I thought this was an excellent article (an editorial from The Nation) and so wanted to post it. Hopefully it will help some of you outside of Thailand to understand a little more one Thai’s perspective on our political situation. The next few months are critical months for Thailand.
The time has come to rediscover our moral compass
Published on July 9, 2011
A blanket amnesty will do nothing to heal the bitter divide in Thai society – justice and the rule of law are the only way forward
Within three months, about 2,500 suspects and a handful of innocent bystanders had been killed. The official explanation was that this was “bad guys killing bad guys”. Nobody believed it, but we Thais didn’t really care. As far as we were concerned, justice had been served.
But a few people in the political establishment, including close allies like the US, decided it was time to tap Thaksin on the shoulder and remind him, as leader of the Thai government, that controversial policies using body counts as the benchmark for success could damage bilateral ties with foreign countries, who often restrict cooperation with governments that grossly abuse their power. The Thaksin administration duly came to its senses and the killing stopped.
Sad to say, a society that opts for such a heavy-handed solution however controversial it may be, is a weak society. It is one that can be easily exploited and manipulated even in the face of glaring contradictions with its traditional values.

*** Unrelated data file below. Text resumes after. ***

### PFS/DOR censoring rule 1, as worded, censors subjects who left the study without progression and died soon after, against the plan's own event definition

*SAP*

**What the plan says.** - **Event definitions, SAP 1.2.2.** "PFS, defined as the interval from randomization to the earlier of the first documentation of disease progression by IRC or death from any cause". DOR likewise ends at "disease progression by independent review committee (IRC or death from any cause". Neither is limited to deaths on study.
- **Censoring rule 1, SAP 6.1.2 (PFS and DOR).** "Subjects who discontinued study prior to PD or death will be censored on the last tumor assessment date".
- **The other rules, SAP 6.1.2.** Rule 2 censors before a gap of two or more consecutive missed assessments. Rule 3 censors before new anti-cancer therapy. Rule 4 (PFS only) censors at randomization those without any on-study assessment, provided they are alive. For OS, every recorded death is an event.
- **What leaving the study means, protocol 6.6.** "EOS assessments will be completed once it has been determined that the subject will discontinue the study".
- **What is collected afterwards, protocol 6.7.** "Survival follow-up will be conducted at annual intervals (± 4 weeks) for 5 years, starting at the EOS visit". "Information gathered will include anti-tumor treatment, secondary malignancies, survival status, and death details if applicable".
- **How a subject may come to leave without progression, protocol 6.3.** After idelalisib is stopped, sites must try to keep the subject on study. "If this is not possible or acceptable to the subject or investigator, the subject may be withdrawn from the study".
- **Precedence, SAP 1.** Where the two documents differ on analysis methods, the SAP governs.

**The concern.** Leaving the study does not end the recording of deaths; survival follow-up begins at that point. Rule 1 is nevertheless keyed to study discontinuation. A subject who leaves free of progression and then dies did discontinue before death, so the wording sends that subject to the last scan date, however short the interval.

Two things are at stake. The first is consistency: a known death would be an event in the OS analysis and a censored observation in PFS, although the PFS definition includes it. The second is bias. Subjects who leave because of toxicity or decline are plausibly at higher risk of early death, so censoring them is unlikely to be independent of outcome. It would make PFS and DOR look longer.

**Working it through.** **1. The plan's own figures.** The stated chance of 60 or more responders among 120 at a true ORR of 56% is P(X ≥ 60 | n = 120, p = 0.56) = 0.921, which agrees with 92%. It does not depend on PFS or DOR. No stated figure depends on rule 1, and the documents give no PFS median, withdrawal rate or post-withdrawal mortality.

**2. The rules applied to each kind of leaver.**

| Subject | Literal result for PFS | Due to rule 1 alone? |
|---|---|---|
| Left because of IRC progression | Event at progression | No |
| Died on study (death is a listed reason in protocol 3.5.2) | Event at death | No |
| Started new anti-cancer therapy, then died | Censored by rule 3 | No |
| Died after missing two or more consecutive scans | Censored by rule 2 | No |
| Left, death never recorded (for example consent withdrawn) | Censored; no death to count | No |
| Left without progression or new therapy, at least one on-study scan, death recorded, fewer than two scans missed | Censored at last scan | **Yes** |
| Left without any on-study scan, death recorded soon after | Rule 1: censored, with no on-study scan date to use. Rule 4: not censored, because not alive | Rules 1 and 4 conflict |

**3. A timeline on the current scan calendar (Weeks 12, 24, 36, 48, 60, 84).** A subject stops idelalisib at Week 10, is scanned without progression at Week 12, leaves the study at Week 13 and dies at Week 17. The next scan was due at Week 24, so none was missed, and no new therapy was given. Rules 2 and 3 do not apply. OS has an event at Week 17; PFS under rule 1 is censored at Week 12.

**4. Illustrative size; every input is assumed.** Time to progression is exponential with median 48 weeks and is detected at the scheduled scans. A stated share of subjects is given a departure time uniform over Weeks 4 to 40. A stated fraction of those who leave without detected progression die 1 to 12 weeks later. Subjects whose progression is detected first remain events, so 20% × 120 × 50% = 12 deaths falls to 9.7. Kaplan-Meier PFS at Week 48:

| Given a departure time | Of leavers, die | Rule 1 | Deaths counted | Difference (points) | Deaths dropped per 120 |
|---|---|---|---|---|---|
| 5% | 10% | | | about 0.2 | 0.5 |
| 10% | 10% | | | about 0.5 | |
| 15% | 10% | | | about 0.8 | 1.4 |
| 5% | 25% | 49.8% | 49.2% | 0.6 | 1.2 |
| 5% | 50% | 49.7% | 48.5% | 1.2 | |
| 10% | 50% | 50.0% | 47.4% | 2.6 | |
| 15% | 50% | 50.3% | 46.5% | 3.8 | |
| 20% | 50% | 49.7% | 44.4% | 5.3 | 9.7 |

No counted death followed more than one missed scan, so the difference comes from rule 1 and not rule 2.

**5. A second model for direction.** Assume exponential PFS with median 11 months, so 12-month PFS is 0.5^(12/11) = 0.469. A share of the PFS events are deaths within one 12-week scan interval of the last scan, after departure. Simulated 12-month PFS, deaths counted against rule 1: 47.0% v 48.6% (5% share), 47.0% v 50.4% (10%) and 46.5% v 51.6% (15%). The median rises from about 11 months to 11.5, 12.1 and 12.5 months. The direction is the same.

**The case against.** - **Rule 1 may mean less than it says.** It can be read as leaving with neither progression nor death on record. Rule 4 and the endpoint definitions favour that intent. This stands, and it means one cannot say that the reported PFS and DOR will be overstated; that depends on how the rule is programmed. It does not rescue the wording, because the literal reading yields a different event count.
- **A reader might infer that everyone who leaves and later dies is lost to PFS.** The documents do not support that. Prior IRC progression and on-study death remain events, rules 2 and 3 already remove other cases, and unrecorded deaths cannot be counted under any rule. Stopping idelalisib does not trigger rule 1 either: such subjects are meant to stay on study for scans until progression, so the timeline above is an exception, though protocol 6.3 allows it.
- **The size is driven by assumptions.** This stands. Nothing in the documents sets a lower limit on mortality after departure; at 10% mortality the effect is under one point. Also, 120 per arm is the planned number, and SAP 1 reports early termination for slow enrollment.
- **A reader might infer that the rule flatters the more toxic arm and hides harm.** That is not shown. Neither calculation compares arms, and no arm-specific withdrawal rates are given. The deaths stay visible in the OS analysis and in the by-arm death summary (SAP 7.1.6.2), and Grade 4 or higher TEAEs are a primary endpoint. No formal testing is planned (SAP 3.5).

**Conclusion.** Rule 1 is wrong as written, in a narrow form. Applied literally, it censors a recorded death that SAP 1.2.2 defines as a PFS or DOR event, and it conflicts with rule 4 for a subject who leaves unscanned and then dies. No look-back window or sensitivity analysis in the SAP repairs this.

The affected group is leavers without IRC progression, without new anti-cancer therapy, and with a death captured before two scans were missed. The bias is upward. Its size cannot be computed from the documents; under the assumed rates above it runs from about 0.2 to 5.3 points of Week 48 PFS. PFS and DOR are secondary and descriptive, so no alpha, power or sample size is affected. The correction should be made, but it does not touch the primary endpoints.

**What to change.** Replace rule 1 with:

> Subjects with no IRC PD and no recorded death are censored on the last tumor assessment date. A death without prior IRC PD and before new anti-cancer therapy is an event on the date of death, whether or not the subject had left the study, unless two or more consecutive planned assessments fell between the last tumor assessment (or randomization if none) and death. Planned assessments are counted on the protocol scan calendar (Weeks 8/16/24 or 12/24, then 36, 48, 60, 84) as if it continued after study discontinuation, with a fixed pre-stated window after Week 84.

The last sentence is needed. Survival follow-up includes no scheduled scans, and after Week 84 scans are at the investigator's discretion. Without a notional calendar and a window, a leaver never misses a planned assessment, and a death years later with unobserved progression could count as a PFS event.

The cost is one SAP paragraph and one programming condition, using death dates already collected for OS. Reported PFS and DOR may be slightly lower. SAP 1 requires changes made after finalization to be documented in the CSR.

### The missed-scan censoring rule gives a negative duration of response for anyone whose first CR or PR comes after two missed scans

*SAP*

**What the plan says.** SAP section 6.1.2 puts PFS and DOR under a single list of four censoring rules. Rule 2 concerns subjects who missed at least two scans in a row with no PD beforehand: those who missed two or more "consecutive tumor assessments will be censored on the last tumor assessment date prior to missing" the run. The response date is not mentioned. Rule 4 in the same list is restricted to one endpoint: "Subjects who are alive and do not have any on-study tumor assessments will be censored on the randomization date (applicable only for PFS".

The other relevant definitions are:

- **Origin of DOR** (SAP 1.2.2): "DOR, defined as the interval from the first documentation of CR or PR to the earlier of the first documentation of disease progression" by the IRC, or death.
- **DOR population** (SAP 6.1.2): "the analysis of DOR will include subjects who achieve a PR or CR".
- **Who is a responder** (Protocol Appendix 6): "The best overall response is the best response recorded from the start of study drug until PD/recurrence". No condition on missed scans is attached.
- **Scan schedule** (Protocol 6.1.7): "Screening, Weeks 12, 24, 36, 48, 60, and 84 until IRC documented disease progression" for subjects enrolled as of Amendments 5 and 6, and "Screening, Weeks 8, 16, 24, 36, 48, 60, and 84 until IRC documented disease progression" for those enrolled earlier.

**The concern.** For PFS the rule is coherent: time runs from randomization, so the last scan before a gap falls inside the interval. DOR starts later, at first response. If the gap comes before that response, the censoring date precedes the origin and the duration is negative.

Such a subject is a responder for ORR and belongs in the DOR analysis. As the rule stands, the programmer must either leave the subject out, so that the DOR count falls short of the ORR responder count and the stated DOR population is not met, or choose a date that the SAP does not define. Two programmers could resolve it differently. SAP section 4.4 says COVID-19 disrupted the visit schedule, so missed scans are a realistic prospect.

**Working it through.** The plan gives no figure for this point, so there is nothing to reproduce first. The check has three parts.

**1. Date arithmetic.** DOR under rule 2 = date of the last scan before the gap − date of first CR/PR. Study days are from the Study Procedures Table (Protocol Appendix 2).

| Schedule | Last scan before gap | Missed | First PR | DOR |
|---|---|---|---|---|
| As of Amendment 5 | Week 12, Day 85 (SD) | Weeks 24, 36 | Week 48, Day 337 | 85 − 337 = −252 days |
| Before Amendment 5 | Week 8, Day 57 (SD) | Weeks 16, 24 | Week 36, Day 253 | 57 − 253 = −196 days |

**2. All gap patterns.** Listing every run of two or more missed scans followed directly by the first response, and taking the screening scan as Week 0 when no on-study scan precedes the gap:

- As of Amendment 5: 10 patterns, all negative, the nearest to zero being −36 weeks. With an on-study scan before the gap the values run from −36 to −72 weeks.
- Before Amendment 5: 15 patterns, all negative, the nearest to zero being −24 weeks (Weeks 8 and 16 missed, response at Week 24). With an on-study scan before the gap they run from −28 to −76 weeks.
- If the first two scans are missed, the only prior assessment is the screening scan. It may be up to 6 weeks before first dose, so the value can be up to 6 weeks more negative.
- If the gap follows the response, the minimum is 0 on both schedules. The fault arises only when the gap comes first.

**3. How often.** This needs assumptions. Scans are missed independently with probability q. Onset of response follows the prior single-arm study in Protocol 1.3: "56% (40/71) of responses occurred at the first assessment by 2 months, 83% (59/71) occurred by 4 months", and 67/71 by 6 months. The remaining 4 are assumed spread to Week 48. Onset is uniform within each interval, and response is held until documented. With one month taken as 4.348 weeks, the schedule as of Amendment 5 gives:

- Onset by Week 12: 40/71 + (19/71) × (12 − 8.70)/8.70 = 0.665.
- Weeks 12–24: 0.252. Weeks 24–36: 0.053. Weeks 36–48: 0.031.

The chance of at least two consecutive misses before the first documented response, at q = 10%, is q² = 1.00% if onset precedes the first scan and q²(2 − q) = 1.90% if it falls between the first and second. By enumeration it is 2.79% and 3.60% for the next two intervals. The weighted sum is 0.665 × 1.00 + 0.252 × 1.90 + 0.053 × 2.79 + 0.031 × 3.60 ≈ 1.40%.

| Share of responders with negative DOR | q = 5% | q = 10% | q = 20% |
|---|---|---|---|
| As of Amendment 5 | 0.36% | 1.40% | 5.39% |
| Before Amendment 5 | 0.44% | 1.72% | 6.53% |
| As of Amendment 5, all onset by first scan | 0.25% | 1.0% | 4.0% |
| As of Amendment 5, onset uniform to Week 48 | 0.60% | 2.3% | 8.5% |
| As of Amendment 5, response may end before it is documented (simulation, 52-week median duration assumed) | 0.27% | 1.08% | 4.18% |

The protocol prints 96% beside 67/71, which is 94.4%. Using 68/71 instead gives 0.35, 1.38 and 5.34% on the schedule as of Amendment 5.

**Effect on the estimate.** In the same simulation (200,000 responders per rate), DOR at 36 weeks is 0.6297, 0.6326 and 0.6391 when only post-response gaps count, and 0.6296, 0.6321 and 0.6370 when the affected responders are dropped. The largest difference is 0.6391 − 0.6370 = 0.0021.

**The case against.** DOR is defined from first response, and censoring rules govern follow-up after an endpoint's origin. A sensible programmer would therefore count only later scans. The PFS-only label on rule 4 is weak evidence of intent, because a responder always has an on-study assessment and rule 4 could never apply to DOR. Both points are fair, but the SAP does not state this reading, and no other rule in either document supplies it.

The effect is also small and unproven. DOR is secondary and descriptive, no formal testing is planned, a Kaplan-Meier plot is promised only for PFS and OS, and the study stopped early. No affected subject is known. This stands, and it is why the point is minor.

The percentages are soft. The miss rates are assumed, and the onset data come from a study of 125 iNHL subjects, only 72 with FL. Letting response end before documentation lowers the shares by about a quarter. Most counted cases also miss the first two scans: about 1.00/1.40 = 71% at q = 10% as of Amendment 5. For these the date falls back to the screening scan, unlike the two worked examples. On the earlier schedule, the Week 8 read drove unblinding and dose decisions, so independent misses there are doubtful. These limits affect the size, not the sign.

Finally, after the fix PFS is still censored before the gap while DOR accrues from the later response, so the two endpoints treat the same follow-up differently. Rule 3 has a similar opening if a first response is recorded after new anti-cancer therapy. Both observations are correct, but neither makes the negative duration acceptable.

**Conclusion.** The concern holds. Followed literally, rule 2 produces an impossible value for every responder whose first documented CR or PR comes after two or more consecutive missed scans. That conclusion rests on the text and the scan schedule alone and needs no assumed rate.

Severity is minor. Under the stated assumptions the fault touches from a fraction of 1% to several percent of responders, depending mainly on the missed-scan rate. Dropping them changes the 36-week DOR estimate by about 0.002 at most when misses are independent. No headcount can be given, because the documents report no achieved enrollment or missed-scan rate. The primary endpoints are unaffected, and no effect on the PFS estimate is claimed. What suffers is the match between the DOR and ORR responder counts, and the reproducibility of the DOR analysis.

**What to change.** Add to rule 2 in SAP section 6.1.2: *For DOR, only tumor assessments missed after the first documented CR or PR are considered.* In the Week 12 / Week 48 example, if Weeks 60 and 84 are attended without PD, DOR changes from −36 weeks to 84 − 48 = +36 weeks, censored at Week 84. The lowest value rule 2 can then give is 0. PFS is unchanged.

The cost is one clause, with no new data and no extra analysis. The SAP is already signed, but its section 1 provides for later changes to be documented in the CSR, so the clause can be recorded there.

Remember the topless Songkran girls dancing on the back of a truck on Silom Road? They were just metres away from rows of topless-dancer go-go bars. We were angry but we didn’t really know why. Perhaps the word “contradiction” is an understatement when it comes to describing our society.
While most political parties have invested heavily in trying to understand what makes Thai people tick, we seem to have lost sight of more basic but important things. Integrity, honesty, generosity, humility and other important virtues are hard to find nowadays when we speak of governance.
We see things the way we want to see them, and along the way we compromise our own values for short-term gains. Instead of defending the ground rules we instead ask, “What’s my cut? What’s in it for me?”
Along with the controversial drug war, Thai people have tolerated a culture of impunity – but as long it was only for members of their own political and social camp.
The Pheu Thai Party accused the outgoing Democrat-led Government of not moving fast enough in bringing the yellow shirts to justice for occupying Suvarnabhumi Airport and Government House when pro-Thaksin administrations were in place.
The ball is now in Pheu Thai’s court and it remains to be seen how its incoming government will handle the red-shirt leaders who called on their supporters to turn Bangkok and city halls around the country into a sea of fire.
The bottom line is that we have to have an ethical standard, and the law of the land and the country’s constitution is not a bad place on which to peg our moral and political integrity.
We may have lost our bearings when it comes to calibrating our moral compass, as our reaction to the Songkran dancing girls suggests, not to mention that many of us keep re-electing gangster-politicians despite knowing full well of their past deeds. But let’s not allow the ongoing political divide to get the better of us. Let the law of the land serve as our equilibrium – the ground rule that must be upheld by any means necessary.
We cannot be fooled by the shallow logic that a blanket amnesty will make everything okay and enable us to move forward, mapping our future on a clean slate. Justice must be rendered regardless of the colour of one’s shirt, political affiliation or uniform.
Too many have lost their lives and too much damage has been done. Justice must be swift, effective and “blind” and all the wounds and scars must be addressed. Otherwise, we as a nation will never close this bitter chapter that pitted Thai citizens against one another.